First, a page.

For such a small gland, the prostate causes big trouble. This year alone, 200,000 men will be diagnosed with prostate cancer. The disease kills almost as many men as breast cancer kills women.
Screening is essential
Little is known about what causes prostate cancer, although men who eat a high-fat diet seem to be at greatest risk. That’s why screening is essential.
Caught in its early stages, prostate cancer can usually be cured with surgery or radiation, and possibly helped by drug therapy. Key, of course, is catching the tumor before it spreads.
Self-defense: Once a year, starting at age 50, all men should undergo
• Digital rectal examination (DRE)
The doctor inserts a finger into the rectum to feel the prostate gland for nodules or firmness suggestive of cancer.
• Prostate-specific antigen test
This blood test measures levels of prostate-specific antigen (PSA), a protein secreted by the prostate. Elevated PSA levels suggest the need for further evaluation.
It’s important to realize that PSA levels increase with age. A level that’s normal for a man of 80, for instance, may suggest prostate cancer in a man of 45.
For men 51 or older, a level above 3.5 suggests the need for further tests. Above age 70, the cutoff is 6.5.
Getting a proper biopsy
If your PSA is high, or if the digital exam reveals a suspicious lump, it’s prudent to have the prostate biopsied.
Problem: Some doctors take just one or two tissue samples. To be sure to find any tumor (and to estimate its size), however, the doctor must take at least six tissue samples.
Other important tests
Some prostate tumors grow fast, others slowly. A slow-growing tumor might cause no trouble for years without any treatment. A virulent tumor calls for immediate, aggressive intervention.
Science has yet to find a foolproof method for telling one type of tumor from the other. However, a tumor’s Gleason score can help you pick appropriate treatment. The Gleason score is an indication of how “aggressive” the cancer cells are.
Two other tests are often helpful when making the treatment decision
• Ploidy analysis
How much DNA the tumor contains? A tumor that has either more or less DNA than normal is likely to spread.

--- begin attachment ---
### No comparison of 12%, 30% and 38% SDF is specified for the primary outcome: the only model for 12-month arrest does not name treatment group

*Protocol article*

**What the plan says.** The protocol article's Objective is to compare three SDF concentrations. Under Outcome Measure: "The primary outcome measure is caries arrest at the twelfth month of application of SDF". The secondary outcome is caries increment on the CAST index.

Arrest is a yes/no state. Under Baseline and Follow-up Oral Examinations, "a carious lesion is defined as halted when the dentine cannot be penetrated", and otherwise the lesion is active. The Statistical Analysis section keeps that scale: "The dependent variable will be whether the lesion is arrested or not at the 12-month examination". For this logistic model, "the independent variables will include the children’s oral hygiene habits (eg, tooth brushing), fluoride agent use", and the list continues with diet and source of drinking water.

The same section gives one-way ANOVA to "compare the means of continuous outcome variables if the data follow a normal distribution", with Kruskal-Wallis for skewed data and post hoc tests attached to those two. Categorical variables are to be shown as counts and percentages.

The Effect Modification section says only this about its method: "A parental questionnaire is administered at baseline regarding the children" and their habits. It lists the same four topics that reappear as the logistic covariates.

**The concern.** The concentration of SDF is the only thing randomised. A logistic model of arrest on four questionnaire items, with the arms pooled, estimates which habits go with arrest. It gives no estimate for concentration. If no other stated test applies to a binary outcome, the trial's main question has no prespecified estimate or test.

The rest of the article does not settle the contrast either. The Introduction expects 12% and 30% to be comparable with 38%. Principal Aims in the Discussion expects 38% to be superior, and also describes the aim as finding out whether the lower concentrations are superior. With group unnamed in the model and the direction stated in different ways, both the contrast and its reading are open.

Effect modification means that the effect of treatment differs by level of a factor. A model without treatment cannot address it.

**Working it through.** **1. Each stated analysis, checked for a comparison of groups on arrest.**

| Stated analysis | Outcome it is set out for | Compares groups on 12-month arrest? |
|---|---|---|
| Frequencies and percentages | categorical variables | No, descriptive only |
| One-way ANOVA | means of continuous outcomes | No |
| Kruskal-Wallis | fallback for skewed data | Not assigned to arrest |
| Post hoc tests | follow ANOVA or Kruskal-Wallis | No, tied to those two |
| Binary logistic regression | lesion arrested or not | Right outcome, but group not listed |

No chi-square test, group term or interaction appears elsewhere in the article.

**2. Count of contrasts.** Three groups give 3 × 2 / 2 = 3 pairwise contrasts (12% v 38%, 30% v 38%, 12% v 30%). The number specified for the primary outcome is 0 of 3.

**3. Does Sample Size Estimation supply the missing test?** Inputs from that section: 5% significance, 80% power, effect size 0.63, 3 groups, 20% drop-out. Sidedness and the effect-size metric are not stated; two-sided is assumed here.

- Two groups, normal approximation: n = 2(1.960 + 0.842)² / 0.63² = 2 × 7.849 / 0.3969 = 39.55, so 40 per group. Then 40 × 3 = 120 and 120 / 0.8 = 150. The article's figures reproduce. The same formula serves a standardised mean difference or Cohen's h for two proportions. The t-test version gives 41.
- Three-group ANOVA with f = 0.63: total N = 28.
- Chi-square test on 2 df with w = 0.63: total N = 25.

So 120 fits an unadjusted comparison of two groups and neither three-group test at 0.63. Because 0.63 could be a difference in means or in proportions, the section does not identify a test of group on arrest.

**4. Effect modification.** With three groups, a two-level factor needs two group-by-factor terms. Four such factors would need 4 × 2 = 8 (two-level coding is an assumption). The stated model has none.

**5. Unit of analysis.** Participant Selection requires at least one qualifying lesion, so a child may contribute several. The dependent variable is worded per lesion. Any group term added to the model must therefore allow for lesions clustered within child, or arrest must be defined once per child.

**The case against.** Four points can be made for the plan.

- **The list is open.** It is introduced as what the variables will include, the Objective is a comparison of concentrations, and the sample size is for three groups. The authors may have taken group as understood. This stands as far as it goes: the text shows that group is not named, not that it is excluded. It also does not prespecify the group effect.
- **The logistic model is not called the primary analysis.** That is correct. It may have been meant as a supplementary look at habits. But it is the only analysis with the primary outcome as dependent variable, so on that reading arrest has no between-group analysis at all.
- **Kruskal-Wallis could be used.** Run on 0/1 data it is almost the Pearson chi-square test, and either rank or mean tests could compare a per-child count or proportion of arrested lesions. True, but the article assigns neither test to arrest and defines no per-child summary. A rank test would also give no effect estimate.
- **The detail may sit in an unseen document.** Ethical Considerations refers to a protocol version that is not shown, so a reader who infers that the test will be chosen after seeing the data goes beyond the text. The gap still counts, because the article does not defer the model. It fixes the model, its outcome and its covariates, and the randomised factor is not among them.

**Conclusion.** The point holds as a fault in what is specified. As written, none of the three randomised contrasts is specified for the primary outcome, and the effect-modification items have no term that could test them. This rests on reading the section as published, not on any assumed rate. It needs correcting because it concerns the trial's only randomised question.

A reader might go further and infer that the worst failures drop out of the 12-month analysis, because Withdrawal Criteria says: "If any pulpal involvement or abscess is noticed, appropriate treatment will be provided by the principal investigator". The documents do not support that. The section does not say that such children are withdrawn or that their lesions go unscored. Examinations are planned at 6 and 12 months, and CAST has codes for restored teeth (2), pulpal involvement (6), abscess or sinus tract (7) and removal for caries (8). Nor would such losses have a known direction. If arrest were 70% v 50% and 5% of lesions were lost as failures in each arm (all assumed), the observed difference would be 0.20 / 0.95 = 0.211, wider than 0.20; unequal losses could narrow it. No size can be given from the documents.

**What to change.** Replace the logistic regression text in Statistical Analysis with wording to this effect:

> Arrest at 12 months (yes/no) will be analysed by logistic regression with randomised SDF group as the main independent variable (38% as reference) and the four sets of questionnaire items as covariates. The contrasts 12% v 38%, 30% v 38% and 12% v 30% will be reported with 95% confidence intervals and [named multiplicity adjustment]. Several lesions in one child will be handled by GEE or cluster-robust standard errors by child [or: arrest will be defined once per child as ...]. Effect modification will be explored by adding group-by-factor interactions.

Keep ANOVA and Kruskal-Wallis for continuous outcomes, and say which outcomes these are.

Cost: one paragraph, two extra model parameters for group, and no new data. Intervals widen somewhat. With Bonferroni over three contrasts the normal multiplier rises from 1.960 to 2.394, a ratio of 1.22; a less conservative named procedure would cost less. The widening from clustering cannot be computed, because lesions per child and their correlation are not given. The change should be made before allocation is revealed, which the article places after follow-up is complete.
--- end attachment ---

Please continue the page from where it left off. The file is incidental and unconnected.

• Polymerase chain reaction (PCR) test
This test can show whether the tumor has spread long before other tests.
If tests indicate that the tumor is small and slow-growing, treatment may be unnecessary.
As long as PSA levels stay low and the tumor grows slowly, “watchful waiting” may be appropriate. All you have to do is have a checkup every two months, including a DRE and PSA test.
Watchful waiting is generally more reasonable for a man of 70 who is likely to die of other causes before a sluggish tumor causes any trouble than a 50-year-old.
The case for surgery
If the cancer is confined to the prostate, surgical removal of the gland a procedure called radical prostatectomy is sometimes curative. Following surgery, up to 70% of men become impotent. Up to 5% become incontinent.
Nerve-sparing prostatectomy. In this procedure, the surgeon is careful not to sever the delicate nerve bundles next to the prostate that control erection. Nerve-sparing prostatectomy is a trade-off. You’re less likely to become impotent, but there’s more risk that some cancerous tissue will remain.
What radiation has to offer
In traditional radiation therapy, a machine zaps the prostate with high-intensity X-rays.
For cancer limited to the prostate, this external beam radiation (EBR) may be as effective as surgery. Unlike prostatectomy, it doesn’t involve weeks of recovery.
Up to 50% of men who undergo radiation therapy become impotent. Incontinence is generally not a problem.
Brachytherapy is a form of radiation that is sometimes performed on an outpatient basis. In this procedure, tiny “seeds” of radioactive iodine or palladium are implanted within the prostate.
Since brachytherapy causes less damage to surrounding tissues, the impotence rate is only about 15%, the incontinence rate close to 0%. Brachytherapy delivers more radiation to the tumor.
Seed radiation seems to be just as effective as prostatectomy at curing the disease.
For prostate cancer that has spread to other tissues, prostate surgery and radiation are unlikely to extend life.
In such cases, the best strategy is to block action of testosterone and dihydrotestosterone. Secreted primarily by the testicles and adrenal glands, these male hormones spur growth of prostate cancer cells wherever they appear in the body.
Doctors can “shut down” the testicles by administering drugs called LHRH agonists or by surgically removing them in a procedure called orchiectomy.
Doctors also prescribe the drugs flutamide (Eulexin) or bicalutamide (Casodex), which block hormonal action at the cellular level. This combined hormone therapy is the treatment of choice for metastatic prostate cancer.
In a study of men with metastatic cancer, those who got combined therapy lived 1 ½ years longer than those who got single hormone therapy. Combined therapy is also used with surgery or radiation to treat cancer limited to the prostate.
In cryotherapy, the prostate is destroyed by freezing. Even with a highly skilled surgeon, this experimental therapy often causes impotence. Since it’s never been widely used, there are no long-term survival statistics.
Research suggests that modified citrus pectin, a powder derived from citrus fruit, helps stop prostate cancer from spreading.
With all the treatment options, any man with prostate cancer should consult three doctors a urologic surgeon, a medical oncologist and a radiation specialist familiar with brachytherapy.